One of the conceits of the project is that Raskolnikov tweets as if he keeps a constant feed of everything that goes through his head. This, of course, means that the account presupposes that no one else from the novel world is reading it. For example, Raskolnikov live tweets the murder on @RodionTweets, and if Porfiry Petrovich were to read this in his Twitter feed, the novel would likely have been much, much shorter! – although this point is well taken. This style also renders @RodionTweets more like those Dostoevsky protagonists who monologue or write zapiski and less like most (active) twitter users, who may do this kind of live-tweeting some of the time, but not all of the time. Furthermore, as we mined the novel’s text for tweets, thinking critically about what would be omitted from the twitter narrative and what would be emphasized, as well as what Raskolnikov would be tweeting about, we created a feed that both captures the novel’s tone and renders the work more real-feeling, or, at least, more contemporary.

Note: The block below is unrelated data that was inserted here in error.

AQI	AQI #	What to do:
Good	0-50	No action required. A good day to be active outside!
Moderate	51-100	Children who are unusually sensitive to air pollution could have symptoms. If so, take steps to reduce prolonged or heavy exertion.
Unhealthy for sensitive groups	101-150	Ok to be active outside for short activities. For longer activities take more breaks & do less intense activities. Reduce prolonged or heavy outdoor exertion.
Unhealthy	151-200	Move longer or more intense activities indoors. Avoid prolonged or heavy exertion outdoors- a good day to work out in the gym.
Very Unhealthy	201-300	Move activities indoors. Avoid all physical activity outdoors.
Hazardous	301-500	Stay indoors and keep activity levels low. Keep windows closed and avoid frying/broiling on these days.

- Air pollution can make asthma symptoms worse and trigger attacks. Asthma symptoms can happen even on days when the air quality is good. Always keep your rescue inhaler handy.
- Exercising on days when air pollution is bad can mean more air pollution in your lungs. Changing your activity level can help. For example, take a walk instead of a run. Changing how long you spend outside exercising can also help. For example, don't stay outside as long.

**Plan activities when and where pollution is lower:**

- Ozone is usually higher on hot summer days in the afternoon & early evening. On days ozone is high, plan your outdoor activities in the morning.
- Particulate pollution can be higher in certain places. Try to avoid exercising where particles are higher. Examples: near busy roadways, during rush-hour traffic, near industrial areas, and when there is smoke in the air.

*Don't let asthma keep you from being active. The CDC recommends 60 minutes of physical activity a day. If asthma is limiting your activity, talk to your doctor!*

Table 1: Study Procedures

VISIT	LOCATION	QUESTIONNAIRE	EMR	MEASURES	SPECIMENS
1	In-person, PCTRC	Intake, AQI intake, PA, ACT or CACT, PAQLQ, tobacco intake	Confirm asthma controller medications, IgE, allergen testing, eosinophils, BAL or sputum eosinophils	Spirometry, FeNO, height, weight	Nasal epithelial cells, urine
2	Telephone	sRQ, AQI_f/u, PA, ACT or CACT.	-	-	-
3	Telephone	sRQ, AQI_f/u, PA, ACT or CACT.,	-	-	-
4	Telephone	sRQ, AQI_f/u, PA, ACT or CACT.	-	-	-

This contemporaneity was a really unexpected yet rewarding result of @RodionTweets. Beyond the experience of Raskolnikov’s tweets periodically appearing in hisfollowers’ twitter feeds, the serendipity of their timing or placement allowed for connections to be drawn between followers’ lived experiences and Dostoevsky’s novel. Followers remarked on the eeriness of @RodionTweets juxtaposed with twitter updates about the Turkish coup attempt or the odd resonance between @RodionTweets and the mood of many in post-Brexit Britain. One of the strangest coincidences was that Raskolnikov’s monologue leading to his confession took place at the same time as Trump’s speech at the RNC in Cleveland on July 21, prompting a flood of comments from followers experiencing the two feeds – RNC live tweeters and @RodionTweets – together; here are afewexamples. While unintended when we conceived the project, these juxtapositions highlight the power of Dostoevsky’s novel and speak to the relevance of his hero’s psychology for the present.